There's a lot of evidence to suggest that Gonzales's careful, repeated phrasing to the Senate that he will only discuss the program that 'the president described' was deliberate, part of a concerted administration-wide strategy to conceal from the public the very broad scope of that initial program. When, for the first time, Program X (as we'll call it, for convenience's sake) became known to senior Justice Department officials who were not its original architects, those officials -- James Comey and Jack Goldsmith, principally -- balked at its continuation. They did not back down until the program had undergone as-yet-unspecified but apparently significant revisions. But when President Bush announced what he would call the 'Terrorist Surveillance Program' in December 2005, he left the clear impression that the program had always functioned the same way since its 2001 inception.
The administration's consistent refusal to discuss any aspect of the program -- current or former -- aside from what President Bush disclosed in December 2005 appears to be intended, specifically, to gloss over Comey and Goldsmith's objections. If that's the case, it could mean that the public has been presented with an inaccurate picture of the origins and scope of Program X. The Bush administration is currently contesting a Senate Judiciary Committee subpoena for documentation establishing Program X's history -- in essence, trying to ensure that the public never learns more about the program and the internal deliberations over it than what President Bush chooses to reveal. ...
The different phases of the program’s implementation did not become clear until Comey’s testimony before the Senate Judiciary Committee in May of this year. Comey did not identify the program, only calling it “a particular classified program.” We won't rehash his story in full here. But during his brief reign as acting attorney general, Comey refused to reauthorize Program X in March of 2004 (here’s an explanation as to why it took two years for this to happen). Comey’s refusal was based on the concerns of Jack Goldsmith, the head of the Department’s Office of Legal Counsel, but the precise nature of Goldsmith’s concern isn’t publicly known. Goldsmith declined to comment for this story.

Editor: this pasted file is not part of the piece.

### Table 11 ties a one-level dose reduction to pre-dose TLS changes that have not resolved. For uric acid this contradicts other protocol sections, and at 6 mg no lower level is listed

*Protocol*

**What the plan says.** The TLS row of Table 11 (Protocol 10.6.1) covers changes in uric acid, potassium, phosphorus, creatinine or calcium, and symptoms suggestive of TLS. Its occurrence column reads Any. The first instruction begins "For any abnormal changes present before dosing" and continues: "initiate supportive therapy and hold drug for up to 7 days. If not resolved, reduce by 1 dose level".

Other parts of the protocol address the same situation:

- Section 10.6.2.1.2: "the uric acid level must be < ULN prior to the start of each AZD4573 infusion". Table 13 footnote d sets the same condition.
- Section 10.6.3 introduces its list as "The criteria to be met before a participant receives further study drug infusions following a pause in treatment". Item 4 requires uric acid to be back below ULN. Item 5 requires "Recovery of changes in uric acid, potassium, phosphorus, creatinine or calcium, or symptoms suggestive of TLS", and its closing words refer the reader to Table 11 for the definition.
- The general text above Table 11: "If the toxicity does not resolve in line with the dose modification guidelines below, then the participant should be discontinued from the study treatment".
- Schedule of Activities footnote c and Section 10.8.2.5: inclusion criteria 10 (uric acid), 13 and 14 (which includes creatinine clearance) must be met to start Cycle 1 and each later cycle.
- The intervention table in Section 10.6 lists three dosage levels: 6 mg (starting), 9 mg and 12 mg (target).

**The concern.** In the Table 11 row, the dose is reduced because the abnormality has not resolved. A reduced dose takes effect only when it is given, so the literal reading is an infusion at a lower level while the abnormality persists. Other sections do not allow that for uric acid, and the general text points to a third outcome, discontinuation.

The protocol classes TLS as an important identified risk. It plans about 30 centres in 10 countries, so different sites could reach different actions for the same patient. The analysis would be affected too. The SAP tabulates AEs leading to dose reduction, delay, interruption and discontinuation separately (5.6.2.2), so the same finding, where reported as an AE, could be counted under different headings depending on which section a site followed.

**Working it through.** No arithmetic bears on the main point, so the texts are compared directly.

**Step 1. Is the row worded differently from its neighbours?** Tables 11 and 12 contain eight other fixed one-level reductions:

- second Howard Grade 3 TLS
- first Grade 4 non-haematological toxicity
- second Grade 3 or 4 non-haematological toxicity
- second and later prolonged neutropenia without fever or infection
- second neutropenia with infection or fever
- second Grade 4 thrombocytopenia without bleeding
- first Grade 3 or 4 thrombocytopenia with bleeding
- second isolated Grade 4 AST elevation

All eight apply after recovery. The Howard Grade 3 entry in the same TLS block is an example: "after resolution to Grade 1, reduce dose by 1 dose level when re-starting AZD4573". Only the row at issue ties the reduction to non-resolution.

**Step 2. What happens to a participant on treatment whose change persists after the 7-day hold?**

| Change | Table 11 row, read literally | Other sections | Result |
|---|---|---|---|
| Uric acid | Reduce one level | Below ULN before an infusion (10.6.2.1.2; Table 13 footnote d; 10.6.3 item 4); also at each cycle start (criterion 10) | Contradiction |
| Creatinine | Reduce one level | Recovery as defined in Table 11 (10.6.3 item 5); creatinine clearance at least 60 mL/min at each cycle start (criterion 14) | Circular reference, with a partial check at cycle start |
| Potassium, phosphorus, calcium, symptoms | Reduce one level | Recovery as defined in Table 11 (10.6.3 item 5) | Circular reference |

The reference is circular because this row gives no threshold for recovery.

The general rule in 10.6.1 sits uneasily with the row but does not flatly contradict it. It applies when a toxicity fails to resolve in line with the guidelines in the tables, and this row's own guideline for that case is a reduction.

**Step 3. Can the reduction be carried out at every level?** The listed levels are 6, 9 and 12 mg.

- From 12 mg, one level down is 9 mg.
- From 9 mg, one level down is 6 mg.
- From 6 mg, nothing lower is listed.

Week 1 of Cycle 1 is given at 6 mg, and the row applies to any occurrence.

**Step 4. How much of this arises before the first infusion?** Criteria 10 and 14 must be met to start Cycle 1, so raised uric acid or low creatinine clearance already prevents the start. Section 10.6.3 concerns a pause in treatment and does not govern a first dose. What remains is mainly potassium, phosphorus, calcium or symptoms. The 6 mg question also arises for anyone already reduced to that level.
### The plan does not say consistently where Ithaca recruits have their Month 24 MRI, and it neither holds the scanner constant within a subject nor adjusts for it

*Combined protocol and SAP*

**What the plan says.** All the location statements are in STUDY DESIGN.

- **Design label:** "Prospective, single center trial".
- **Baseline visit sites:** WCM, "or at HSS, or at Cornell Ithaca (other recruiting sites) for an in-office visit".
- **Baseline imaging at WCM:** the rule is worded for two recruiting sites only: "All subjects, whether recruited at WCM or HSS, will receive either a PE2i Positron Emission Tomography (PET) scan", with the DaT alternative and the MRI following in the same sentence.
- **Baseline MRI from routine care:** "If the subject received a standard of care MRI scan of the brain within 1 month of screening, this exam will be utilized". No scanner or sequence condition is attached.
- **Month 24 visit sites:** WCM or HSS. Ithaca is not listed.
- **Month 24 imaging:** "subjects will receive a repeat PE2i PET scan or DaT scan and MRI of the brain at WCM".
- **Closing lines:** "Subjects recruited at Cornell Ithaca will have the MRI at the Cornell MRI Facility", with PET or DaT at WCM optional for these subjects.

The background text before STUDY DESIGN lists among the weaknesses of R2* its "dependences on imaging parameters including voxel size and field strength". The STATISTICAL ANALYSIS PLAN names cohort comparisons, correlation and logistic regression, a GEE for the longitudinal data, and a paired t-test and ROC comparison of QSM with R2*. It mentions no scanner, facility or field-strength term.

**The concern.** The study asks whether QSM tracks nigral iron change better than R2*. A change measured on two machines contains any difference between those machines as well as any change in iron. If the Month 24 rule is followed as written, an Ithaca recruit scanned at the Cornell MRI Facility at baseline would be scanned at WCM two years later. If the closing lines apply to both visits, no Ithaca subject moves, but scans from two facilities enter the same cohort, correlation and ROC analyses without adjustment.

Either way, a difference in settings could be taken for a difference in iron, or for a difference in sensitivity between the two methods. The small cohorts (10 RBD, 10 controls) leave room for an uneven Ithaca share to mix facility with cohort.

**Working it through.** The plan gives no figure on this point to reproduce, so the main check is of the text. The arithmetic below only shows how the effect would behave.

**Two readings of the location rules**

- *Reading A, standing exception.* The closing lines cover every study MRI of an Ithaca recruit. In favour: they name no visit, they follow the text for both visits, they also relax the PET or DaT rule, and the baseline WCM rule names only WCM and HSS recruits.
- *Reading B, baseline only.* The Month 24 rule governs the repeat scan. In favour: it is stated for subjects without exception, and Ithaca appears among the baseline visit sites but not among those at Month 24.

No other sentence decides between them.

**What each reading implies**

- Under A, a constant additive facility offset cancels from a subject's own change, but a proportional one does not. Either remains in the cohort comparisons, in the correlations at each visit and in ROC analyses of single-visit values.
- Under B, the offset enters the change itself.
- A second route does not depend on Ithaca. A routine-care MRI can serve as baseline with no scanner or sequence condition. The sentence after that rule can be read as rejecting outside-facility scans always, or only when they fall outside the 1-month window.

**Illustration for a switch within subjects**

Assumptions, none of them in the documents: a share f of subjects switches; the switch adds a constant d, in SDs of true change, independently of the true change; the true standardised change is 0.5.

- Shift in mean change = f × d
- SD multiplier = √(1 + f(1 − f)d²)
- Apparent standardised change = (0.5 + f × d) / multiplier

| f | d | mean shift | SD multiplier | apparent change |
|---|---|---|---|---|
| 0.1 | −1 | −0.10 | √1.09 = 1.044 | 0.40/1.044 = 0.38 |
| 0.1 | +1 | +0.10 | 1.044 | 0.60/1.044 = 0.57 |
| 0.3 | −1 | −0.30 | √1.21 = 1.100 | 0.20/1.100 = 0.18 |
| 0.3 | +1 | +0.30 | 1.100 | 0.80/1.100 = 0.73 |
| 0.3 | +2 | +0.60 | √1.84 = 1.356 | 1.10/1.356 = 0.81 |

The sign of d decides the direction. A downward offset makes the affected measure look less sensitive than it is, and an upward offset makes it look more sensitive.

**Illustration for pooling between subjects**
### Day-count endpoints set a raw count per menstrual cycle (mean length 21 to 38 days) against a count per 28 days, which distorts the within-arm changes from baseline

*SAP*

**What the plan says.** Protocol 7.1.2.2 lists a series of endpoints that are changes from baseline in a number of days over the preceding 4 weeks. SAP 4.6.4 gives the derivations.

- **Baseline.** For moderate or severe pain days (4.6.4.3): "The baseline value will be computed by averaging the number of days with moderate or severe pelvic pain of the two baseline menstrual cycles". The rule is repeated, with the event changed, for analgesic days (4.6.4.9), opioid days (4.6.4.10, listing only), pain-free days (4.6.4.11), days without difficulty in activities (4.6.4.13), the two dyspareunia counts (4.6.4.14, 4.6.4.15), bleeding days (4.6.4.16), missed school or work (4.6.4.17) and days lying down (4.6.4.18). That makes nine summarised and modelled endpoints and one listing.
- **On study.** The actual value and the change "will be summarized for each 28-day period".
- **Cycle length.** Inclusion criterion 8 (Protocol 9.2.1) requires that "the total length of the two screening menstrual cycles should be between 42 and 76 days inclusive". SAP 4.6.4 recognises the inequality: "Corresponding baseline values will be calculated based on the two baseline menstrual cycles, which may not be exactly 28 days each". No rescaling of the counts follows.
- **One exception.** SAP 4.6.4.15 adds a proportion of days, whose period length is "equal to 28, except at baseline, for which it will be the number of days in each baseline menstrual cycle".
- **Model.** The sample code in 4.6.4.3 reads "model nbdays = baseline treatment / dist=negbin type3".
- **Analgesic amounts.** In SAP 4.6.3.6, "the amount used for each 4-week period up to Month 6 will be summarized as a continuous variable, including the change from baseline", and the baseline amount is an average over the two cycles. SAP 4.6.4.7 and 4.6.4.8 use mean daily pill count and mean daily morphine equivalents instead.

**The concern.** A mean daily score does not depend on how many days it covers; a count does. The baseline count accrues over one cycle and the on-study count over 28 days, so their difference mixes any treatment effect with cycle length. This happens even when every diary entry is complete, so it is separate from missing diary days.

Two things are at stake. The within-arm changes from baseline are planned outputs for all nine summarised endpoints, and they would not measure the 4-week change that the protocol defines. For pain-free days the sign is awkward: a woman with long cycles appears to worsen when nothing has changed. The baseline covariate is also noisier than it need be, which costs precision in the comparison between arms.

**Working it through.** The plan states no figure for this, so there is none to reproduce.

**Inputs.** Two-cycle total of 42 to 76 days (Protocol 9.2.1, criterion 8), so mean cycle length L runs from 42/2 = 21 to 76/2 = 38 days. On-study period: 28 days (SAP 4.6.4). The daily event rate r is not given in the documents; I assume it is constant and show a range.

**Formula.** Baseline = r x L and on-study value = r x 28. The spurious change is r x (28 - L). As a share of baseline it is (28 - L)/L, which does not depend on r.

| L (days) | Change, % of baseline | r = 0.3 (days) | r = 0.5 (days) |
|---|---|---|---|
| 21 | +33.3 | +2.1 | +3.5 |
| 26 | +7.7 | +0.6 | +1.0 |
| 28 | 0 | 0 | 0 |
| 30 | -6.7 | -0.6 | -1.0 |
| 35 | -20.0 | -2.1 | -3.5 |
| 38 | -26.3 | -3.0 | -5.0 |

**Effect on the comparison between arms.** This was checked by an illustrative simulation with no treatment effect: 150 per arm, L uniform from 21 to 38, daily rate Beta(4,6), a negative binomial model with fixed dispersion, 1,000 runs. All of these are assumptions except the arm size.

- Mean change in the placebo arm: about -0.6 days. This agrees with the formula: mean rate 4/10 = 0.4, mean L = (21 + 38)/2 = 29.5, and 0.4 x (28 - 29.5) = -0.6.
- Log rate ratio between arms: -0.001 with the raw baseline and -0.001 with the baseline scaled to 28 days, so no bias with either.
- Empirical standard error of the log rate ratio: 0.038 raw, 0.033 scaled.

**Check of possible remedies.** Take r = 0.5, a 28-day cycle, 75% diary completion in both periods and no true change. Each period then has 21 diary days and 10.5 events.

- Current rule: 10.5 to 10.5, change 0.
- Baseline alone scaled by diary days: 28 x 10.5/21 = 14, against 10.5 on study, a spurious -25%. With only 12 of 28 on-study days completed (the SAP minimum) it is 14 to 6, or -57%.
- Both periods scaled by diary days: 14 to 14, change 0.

It all came to a head on March 10, 2004, with the deadline for reauthorizing Program X looming. That afternoon, the White House called a meeting with the so-called "Gang of Eight" -- those congressional leaders briefed about Program X -- and Gonzales and Andrew Card made their infamous visit to Ashcroft’s hospital bed that night. The President initially opted to continue the program despite Ashcroft’s refusal to overrule Comey. But the next day, March 11, when faced with the possible resignation of the top echelon of Department of Justice leadership, the President personally told Comey to recommend what changes needed to be made to Program X in order for the Department of Justice to sign off on its legality. ...
In essence, the issue is this: if Gonzales succeeds in convincing the committee that there really is a material distinction between the program as it existed before and after Comey’s intervention, he won't just save himself from perjury. He will perhaps have preserved an administration strategy of concealing the scope of Program X from the public and most of Congress -- making it appear that the program that Bush disclosed in December 2005, incorporating Comey's objections, is the same program that existed since October 2001, long before Comey put the brakes on at least some aspects of it. That may be at the heart of the White House's claim of executive privilege to prevent the Senate Judiciary Committee from seeing documents detailing the genesis of Program X.
Saturday, July 28, 2007
TPMmuckraker : By Spencer Ackerman and Paul Kiel